Simply, one’s stance on whether or not we choose our actions directly vs. whether our choices are the product of genes and environment deeply saturates all of a person’s political beliefs.
Here are a few examples:
Rewarding the Rich: If you believe that people decide to be ambitious, or self-disciplined, or to work 12 hours a day at the office, etc., then you’re more likely to agree that it’s wrong to overtax such people. After all, they chose to be rich, and others have equal opportunity to do so.
If, alternatively, you believe that rich people have a combination of good luck and good genes–which then lead to having a good work ethic, etc.–then you’re more likely to be in favor of highly progressive taxation. After all, they were lucky to be smart and be born into good families, so redistribution is the right thing to do over a certain point of wealth.
Punishment of Criminals: If you believe that people make bad choices, then it is quite natural to want to lock them away, kill them, or otherwise apply harsh punishment. After all, they had the option to do the right thing and they chose not to. Shame on them.
If, alternatively, you believe that poor genes and poor environment are the ingredients of crime, then it’s more likely that you’ll support rehabilitation-based criminal justice, i.e. you isolate then re-educate.
Socialized Education/Healthcare/Etc.: If you believe everyone has been given an equal chance for acquiring basic services, and we know that some people have these services, it naturally follows that everyone should find a way to acquire them on their own.
If, alternatively, you believe that the only reason some people have these things is that they happened to be born in the right place at the right time, you’re more likely to promote programs that aim to ensure these services for everyone.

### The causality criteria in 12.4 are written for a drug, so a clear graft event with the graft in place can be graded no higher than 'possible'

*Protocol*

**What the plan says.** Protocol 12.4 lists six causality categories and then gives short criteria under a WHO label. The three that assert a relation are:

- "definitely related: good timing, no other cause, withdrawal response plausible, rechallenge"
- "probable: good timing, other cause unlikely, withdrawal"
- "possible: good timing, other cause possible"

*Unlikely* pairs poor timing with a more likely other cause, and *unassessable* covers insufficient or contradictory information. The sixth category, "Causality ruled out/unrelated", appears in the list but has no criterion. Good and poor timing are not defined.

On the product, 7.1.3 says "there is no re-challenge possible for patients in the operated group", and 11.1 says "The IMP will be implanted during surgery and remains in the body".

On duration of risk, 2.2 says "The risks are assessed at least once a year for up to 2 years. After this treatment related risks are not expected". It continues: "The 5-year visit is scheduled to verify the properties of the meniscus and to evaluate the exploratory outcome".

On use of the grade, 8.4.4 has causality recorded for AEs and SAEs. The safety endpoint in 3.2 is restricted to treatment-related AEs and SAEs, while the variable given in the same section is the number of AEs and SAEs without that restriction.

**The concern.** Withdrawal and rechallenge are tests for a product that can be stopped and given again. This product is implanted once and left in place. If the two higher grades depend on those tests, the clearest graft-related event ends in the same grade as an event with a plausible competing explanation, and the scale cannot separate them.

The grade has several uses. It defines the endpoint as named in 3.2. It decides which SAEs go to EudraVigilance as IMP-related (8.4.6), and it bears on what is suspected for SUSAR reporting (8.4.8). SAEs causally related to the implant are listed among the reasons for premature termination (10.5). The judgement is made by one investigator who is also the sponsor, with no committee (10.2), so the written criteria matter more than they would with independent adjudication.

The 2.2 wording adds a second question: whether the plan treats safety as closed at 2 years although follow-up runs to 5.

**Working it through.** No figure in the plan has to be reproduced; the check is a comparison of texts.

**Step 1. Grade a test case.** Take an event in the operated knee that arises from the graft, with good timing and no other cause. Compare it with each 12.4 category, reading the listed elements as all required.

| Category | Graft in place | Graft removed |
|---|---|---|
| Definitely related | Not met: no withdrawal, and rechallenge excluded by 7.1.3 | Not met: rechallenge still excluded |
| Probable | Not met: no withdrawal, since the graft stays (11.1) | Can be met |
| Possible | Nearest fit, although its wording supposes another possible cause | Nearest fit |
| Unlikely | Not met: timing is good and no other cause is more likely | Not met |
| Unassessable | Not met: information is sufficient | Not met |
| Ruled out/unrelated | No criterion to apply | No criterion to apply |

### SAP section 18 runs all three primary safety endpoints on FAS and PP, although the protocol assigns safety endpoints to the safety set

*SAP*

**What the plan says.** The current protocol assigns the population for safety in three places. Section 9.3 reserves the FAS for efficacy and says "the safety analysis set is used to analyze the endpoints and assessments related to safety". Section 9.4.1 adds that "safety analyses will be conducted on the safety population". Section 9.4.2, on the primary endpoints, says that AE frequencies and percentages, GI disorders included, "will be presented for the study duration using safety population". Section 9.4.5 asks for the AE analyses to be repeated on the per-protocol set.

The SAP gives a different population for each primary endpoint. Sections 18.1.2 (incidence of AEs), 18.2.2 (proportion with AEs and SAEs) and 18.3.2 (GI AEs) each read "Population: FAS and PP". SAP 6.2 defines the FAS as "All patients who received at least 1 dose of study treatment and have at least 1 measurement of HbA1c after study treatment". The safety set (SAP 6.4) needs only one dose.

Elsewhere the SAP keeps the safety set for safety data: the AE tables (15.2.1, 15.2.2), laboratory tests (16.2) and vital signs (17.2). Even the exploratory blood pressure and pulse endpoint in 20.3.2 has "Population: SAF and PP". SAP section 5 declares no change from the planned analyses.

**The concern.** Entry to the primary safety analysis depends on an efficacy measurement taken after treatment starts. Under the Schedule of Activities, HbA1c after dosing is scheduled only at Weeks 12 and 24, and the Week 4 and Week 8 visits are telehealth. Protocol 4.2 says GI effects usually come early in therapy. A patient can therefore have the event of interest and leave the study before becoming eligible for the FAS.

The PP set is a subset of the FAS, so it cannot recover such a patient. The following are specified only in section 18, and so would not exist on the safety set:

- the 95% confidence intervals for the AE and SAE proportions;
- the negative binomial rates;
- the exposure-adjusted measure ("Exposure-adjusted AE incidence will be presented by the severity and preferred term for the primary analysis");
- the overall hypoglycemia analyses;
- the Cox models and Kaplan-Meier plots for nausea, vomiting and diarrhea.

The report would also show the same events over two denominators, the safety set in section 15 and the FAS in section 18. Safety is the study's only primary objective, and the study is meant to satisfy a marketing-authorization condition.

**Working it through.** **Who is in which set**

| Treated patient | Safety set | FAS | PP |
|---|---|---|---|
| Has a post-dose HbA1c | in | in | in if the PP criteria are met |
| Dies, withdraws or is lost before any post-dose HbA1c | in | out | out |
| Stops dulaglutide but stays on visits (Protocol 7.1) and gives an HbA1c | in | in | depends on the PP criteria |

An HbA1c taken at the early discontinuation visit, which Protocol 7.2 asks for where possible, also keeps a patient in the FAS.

There are three examples of absolutely core political issues that hinge directly on the question of how much choice an individual has. Now, what variable determines whether someone believes in free will or not? The answer is religion.
According to Christianity, God gave everyone free choice explicitly. It was not an afterthought; it’s part of the doctrine. And those who embrace that belief are logically pushed toward rewarding those who succeed and punishing those who don’t. Once you accept that everyone makes their own choices, as given by God, this is a natural and logical line of reasoning.
Without that belief, however, and given a healthy sprinkling of education, thinking people are left with a different conclusion: People who have their basic needs met tend not to be criminals. People with more education tend not be criminals. And concentrations of these people are located very clearly and predictably based on geography. And since people don’t decide where they’re born, it’s pretty natural to see that people’s outcomes are based largely on the hands they’ve been dealt.
Ok, but where’s the data?
Let’s look at some primary examples. The Scandinavian countries are highly consequentialist when it comes to punishment, they are highly in favor of socialized services, and they tax the rich at a high rate. Why is that?
I believe it’s because they are not religious, and therefore take the logical rather than dogmatic explanation for why people become what they become, i.e. rich people got rich because of good genes, good families, and luck. And criminals became criminals because they had some combination of the opposite fortune.
These countries also enjoy the safest communities, the most educated populations, and the highest ratio of aid-vs-GDP in the world.
Now take the United States and other religion-based countries and you have pretty much the opposite. You have a highly retributivist approach to punishment, you have an adoration of the rich and contempt of the poor, and a strong aversion to the concept of redistribution of wealth.
Why? Because we believe people make their own decisions, and deserve what they get.
And why is that? Because of the illusion of free will propagated by religion. ::